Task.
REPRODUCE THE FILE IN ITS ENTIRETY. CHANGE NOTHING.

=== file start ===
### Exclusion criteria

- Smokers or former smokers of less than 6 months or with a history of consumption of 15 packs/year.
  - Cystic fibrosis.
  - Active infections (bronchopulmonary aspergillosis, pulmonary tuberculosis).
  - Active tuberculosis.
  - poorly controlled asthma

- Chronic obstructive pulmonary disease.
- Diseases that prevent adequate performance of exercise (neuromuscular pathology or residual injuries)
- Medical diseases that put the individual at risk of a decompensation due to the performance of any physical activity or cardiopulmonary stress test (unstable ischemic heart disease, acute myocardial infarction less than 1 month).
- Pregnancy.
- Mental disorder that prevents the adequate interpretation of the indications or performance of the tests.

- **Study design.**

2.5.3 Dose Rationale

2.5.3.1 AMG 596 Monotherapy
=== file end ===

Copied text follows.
### Exclusion criteria

- Smokers or former smokers of less than 6 months or with a history of consumption of 15 packs/year.
  - Cystic fibrosis.
  - Active infections (bronchopulmonary aspergillosis, pulmonary tuberculosis).
  - Active tuberculosis.
  - poorly controlled asthma

- Chronic obstructive pulmonary disease.
- Diseases that prevent adequate performance of exercise (neuromuscular pathology or residual injuries)
- Medical diseases that put the individual at risk of a decompensation due to the performance of any physical activity or cardiopulmonary stress test (unstable ischemic heart disease, acute myocardial infarction less than 1 month).
- Pregnancy.
- Mental disorder that prevents the adequate interpretation of the indications or performance of the tests.

- **Study design.**

2.5.3 Dose Rationale

2.5.3.1 AMG 596 Monotherapy